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Responsible Seafood Advocate

eConch, a free online training program, helps Caribbean communities learn to conserve and culture the endangered queen conch

queen conch
A free online training program called eConch has been launched to teach Caribbean communities how to grow and conserve queen conch. Photo of Dr. Megan Davis by IsleLens – Tyrie Moss.

The queen conch (Aliger gigas) is a prized delicacy long harvested for food and revered for its beautiful shell. It’s one of the most important molluscan fishery in the Caribbean region, second only to the spiny lobster fishery. However, intensive fishing and habitat degradation from urbanization and climate change have caused conch populations to significantly dwindle.

To boost queen conch stocks, Dr. Megan Davis, a research professor at Florida Atlantic University’s Harbor Branch Oceanographic Institute, and Becky Holt, an assistant director for their aquaculture and conservation program at FAU Harbor Branch, have launched “eConch” – a free online training program to grow queen conch.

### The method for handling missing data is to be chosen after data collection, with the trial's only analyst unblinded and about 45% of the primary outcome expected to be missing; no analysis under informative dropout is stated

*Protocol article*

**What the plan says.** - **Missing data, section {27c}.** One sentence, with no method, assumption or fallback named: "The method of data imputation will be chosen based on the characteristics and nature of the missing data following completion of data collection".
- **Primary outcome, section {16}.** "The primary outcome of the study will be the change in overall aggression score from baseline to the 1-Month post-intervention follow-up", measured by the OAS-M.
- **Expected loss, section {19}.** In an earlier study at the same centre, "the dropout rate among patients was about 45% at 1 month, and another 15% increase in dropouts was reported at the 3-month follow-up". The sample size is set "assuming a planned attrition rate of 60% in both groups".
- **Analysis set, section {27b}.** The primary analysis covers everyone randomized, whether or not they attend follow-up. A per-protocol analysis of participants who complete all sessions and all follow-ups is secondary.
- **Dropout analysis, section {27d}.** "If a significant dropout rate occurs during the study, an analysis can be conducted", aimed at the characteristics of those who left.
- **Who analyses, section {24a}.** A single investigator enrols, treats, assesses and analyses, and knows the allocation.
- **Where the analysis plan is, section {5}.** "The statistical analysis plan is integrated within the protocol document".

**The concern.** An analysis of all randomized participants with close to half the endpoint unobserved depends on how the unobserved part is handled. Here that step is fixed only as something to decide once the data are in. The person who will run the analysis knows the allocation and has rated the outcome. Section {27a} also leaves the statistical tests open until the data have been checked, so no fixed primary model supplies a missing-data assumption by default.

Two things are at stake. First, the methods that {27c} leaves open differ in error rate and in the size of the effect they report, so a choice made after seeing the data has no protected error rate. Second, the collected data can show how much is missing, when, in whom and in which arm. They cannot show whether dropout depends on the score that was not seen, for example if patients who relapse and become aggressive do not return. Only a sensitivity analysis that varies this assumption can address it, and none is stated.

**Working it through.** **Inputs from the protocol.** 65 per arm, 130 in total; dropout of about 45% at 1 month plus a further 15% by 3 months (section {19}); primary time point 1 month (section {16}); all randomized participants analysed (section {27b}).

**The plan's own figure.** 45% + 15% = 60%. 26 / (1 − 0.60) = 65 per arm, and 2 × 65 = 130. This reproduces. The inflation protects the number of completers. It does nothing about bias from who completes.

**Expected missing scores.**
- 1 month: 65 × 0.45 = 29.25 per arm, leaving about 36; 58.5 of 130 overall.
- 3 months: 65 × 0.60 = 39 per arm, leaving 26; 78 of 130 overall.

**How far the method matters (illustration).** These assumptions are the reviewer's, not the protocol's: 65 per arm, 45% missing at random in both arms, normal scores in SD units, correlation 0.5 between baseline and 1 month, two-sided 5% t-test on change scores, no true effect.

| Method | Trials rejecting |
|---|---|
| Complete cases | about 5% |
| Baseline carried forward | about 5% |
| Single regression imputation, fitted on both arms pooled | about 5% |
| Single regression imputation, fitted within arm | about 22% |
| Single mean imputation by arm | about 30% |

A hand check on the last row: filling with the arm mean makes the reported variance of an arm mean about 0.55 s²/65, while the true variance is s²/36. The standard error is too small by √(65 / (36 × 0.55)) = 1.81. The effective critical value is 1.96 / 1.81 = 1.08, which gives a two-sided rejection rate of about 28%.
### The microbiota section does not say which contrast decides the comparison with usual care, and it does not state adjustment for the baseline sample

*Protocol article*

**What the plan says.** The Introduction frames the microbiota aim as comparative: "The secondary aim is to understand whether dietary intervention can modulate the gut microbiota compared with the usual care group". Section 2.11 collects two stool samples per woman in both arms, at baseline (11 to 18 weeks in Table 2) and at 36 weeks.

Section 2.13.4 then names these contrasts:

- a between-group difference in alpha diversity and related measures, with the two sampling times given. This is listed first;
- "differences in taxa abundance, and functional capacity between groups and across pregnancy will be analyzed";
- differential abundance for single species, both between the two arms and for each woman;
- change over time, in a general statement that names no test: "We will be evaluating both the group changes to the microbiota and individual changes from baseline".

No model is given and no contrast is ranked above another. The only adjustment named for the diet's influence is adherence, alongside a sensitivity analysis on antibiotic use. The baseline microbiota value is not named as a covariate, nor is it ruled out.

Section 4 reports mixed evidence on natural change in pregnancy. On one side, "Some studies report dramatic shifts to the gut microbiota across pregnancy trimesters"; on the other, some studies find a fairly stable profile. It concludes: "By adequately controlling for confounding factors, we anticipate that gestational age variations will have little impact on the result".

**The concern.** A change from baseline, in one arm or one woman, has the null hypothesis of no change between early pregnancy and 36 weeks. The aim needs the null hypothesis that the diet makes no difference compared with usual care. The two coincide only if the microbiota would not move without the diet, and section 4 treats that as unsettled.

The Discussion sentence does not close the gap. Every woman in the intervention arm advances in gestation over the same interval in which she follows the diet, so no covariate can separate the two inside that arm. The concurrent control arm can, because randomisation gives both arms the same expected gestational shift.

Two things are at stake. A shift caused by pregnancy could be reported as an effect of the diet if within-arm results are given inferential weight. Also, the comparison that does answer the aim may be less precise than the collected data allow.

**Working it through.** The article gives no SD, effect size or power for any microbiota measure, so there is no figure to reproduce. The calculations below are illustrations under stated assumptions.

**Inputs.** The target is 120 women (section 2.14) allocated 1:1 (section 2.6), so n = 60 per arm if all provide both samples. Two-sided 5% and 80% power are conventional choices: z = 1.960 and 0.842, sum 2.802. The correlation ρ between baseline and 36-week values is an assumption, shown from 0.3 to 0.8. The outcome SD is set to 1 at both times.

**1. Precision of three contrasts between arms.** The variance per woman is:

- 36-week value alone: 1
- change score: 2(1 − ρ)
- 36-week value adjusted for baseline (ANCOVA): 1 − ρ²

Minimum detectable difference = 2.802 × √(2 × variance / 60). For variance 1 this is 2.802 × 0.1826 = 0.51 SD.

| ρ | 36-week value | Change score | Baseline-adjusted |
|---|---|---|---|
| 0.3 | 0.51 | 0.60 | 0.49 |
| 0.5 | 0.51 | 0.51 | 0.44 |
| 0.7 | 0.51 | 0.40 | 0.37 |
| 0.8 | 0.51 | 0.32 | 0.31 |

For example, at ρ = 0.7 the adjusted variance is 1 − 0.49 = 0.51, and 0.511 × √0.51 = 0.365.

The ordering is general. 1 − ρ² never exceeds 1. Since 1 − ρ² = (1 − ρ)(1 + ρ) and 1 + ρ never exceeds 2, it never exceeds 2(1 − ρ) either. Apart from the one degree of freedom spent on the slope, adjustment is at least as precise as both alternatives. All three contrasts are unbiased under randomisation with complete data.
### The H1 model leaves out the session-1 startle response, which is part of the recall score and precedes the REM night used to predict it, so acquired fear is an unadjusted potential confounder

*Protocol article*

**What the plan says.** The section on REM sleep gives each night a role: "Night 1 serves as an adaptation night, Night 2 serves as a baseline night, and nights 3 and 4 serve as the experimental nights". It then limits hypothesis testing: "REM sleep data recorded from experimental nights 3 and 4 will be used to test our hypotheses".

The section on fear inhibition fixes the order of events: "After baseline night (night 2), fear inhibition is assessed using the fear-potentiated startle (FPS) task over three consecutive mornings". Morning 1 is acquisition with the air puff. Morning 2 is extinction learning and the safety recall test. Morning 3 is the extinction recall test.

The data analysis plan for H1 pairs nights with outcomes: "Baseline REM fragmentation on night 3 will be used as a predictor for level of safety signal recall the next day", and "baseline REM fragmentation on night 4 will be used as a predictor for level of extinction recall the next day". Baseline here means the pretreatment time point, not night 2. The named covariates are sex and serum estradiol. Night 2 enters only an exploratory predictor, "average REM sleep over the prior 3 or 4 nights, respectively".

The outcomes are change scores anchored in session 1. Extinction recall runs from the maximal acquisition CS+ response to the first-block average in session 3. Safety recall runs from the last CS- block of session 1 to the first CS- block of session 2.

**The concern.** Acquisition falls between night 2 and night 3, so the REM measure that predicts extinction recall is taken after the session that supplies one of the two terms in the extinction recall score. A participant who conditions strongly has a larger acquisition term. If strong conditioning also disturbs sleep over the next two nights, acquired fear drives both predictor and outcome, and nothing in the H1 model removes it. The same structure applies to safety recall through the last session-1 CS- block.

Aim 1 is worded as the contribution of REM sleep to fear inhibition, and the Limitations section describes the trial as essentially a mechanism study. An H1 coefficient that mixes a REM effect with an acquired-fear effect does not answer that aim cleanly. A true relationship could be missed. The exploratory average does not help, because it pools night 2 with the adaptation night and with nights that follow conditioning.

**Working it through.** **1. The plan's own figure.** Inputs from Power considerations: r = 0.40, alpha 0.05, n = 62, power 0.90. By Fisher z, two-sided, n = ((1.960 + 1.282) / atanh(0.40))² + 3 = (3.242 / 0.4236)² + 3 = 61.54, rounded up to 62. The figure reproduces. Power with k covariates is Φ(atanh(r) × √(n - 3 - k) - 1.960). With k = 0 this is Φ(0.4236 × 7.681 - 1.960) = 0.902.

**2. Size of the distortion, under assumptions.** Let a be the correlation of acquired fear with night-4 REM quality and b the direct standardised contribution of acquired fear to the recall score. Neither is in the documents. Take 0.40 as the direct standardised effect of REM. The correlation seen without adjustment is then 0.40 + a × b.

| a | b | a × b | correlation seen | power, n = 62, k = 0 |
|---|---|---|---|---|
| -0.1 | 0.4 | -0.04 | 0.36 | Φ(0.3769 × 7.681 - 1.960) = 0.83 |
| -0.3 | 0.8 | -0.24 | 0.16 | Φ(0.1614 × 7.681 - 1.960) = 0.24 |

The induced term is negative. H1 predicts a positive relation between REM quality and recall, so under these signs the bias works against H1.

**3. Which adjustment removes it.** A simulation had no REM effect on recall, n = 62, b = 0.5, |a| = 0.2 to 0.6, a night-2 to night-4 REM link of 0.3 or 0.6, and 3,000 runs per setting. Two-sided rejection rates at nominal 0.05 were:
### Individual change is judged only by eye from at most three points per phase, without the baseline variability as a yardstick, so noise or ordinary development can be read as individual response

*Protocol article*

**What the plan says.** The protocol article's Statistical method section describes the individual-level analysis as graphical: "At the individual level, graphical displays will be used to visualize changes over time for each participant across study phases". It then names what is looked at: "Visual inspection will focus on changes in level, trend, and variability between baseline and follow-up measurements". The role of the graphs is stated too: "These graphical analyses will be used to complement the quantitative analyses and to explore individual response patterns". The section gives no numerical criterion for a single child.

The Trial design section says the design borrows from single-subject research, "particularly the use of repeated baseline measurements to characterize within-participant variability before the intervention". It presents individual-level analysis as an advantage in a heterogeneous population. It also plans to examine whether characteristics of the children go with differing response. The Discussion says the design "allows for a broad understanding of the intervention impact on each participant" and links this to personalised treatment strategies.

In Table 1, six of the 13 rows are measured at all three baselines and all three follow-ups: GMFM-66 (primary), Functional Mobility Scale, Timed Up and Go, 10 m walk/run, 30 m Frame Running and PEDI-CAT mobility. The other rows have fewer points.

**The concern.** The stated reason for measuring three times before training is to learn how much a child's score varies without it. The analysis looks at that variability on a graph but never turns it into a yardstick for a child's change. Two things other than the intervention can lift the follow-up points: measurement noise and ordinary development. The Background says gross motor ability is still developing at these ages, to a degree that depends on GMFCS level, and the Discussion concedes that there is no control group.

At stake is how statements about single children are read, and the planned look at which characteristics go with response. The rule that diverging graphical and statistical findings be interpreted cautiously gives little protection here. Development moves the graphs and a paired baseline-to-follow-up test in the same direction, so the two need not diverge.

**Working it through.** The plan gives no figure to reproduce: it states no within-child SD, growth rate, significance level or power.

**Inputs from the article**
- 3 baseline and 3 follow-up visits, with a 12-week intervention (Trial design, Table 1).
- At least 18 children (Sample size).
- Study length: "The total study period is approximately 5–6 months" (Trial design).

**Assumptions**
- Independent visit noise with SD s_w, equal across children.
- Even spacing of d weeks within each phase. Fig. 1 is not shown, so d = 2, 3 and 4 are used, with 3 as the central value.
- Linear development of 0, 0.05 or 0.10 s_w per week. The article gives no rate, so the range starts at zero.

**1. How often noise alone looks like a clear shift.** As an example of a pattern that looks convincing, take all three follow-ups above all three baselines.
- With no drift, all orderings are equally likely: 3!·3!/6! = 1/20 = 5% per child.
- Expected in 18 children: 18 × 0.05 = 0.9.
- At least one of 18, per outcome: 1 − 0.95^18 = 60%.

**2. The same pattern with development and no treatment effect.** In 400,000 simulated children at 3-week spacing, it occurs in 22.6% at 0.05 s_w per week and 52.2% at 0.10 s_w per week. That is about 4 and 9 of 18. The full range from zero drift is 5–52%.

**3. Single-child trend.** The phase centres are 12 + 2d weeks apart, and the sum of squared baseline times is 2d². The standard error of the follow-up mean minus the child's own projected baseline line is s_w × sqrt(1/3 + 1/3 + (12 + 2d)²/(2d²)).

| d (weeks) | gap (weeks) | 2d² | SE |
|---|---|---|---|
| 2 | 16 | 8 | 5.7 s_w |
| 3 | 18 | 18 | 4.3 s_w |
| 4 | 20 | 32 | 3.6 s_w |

“We have received numerous requests throughout Florida and the Caribbean from community members, researchers, aquaculturists, conservationists, educators and students to learn how to conserve and culture queen conch,” said Davis.

The program is reportedly easy to follow, allows users to move at their own pace, includes high-quality video and provides access to expert advice. The training also includes a comprehensive manual, which provides step-by-step complete illustrations and photos of how to culture queen conch.

The experiential online learning program includes seven descriptive how-to modules. Module topics include collection and hatching of egg masses; larval rearing in the hatchery; microalgae culture to feed the larvae; metamorphosis; nursery culture of the juveniles; ranching for food; and restoration of the species.

“In addition to their socioeconomic importance, the queen conch plays a critical ecological role in seagrass beds,” said Davis. “Aquaculture, along with conservation of breeding populations and fishery management, are ways we can help ensure the longevity of this important species.”

Read more here.


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